AcademicsApr 1, 2021
— updated May 20, 2021
Opening pathways for girls in science
Expanding Opportunities for Student Scientists
The math is fairly straightroward — increase the number of girls studying science, and you increase the number of women scientists
Science Department Chair
Two recent changes in the MHS Science Department aim to do just that. First, all departments at Miss Hall’s moved away from the Advanced Placement curriculum this year [see “Moving Beyond A.P.” in the Fall 2020 MHS Magazine]. Second, the department stopped sequencing students into “honors’’ and “regular” tracks. Instead, foundational classes such as Biology and Chemistry include students of all abilities.
“By taking off the ’honors,’ we have a more heterogeneous mix of students in each class, and we’re no longer labeling students,” says Science Department Chair Donna Daigle. “Those labels stopped students from exploring courses they might have explored, because they didn’t see themselves as ’good at science,’ or at ’honors’ level, even before they took the class.”
“There’s also a sense of equity and access for all students in terms of what they have available to them,” adds Science Teacher Jennifer LaForest, who suggested to Ms. Daigle that the department consider the change. “This message of, ’You are regular, and you are honors,’ really limits a student’s sense of self.”
Rather, when students discover success in foundational courses, they’re much more likely to take upper-level courses in subsequent years. Faculty in the Science Department are already seeing that play out.
“Once we changed our approach to tracking, we saw a dramatic shift in student interest,” Ms. Daigle notes. “Our electives and Hallmark classes have a mixed grouping of students more representative of our student population. If we want women to fill the ranks as future scientists, then we need to signal that all young women have the capacity to do so, not just a select few.”
The shape of those upper-level courses has significantly changed since launching the Hallmark curriculum. There is more project-based learning and less focus on an all-encompassing, end-of-year exam.
“When we used to sequence our courses, honors classes prepared students for the exam, and that drove the content,” Ms. Daigle adds. “Now we ask ourselves, ’What do we want to teach? What are we passionate about? What do students need to learn? What’s relevant to today?’ and, ultimately, these questions, and many more, help us to develop courses that better prepare students for college and beyond.”
Earth Science Students Dig Deep
This fall, students in Kennedy Raimer’s Earth Science class completed in-depth explorations of the earth’s features, creating infographics to highlight important details of their work and to share what they learned, whether plumbing the depths of the Mariana Trench or calculating the size of the Sahara Desert.
Students were asked to research five areas for each region: a tectonic landform; a water-made landform; an atmospheric event; a water network; and a human impact. “The goals were for students to understand how the systems of the earth are dynamic and work together, and for them to explore what processes have created the earth as we know it today,” Ms. Raimer explains.
“I enjoyed this project,” says Cherish Buxton ’23. “I am very passionate about climate change and would love to pursue a career in environmental engineering. This was my main purpose for taking Earth Science. I believe the first step to fighting climate change is to become more aware. We must step out of our own country and take account of how actions affect people in other regions as well.”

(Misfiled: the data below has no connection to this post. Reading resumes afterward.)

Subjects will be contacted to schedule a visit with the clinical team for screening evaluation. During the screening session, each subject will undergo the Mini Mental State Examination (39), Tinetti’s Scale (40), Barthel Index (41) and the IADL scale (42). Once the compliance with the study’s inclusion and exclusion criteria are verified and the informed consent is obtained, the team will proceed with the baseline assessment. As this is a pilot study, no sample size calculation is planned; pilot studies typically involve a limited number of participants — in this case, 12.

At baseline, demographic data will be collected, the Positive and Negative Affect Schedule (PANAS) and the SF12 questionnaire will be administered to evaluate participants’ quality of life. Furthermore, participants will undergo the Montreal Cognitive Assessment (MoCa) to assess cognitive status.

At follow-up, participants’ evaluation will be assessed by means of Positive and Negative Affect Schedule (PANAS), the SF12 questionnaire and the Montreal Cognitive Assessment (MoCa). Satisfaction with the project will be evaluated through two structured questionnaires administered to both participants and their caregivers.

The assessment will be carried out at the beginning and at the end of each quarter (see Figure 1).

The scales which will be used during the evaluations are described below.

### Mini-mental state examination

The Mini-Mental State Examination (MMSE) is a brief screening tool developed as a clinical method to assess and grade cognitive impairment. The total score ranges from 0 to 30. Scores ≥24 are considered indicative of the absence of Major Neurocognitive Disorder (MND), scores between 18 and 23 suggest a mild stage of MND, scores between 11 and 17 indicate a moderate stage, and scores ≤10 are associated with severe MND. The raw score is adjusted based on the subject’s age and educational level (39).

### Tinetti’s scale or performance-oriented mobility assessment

Exploring Chemistry Through Conflict
"We've had great success with Project Based Learning,” notes Science Teacher Jennifer LaForest, whose Chemistry students last year embarked on a several- week, cross-disciplinary project exploring chemistry and connections with historical and contemporary conflicts.
They chose an element or compound associated with an historic conflict — whether rubber in the Congo, sugar and the slave trade, or lithium during the Cold War — studied a contemporary conflict associated with the material, then came up with a possible solution for the conflict.
They created posters related to the element/compound and the two conflicts they studied, wrote a lengthy paper, and developed a multimedia component related to the contemporary conflict.
“It was a lot of work, there were many pieces to the project, and it took a lot of time, but we decided in the end that it was totally worth it,” she adds. “The students respond to these projects, are inquisitive, dig in, and do great work. And, in the end, they’re going to remember what they learned much more than had I presented it to them in a lecture.”
During Term 2 (October 19 to November 30), the pandemic was raging — and so was the misinformation.
“Coupled with this relevant issue was the question ofcontent,” notes Science Department Chair Donna Daigle. “So, during my Term 2 Biology class, I decided to teach cell physiology by doing a deep dive into the immune system.”
Ms. Daigle posed this question to her students: “There’s a lot of misinformation about SARS-CoV-2 or lack of information. How can we support our community and provide helpful information as we continue to run school during a pandemic?”
“We were going to have people commuting into the state and from other parts of the state to go to school, and I thought it would be helpful to know the numbers and where to be extra careful within the state and within the Berkshires.”
Symaira Elliott ’22
Students responded with a number of impressive projects, which included:
- Symaira Elliott ’22: “COVID-19 – Massachusetts and the Berkshires"
- Hava Methe ’22: “Female Leaders and How they have Handled the Pandemic”
- Juju Qui ’22: ”Mutation of SARS-COV-2”
- Dorothy Shi ’22 and Sammie Yu ’22: “Vaccine for COVID-19?”
- Ivy Zhou ’22: “A Crisis in Immune Town”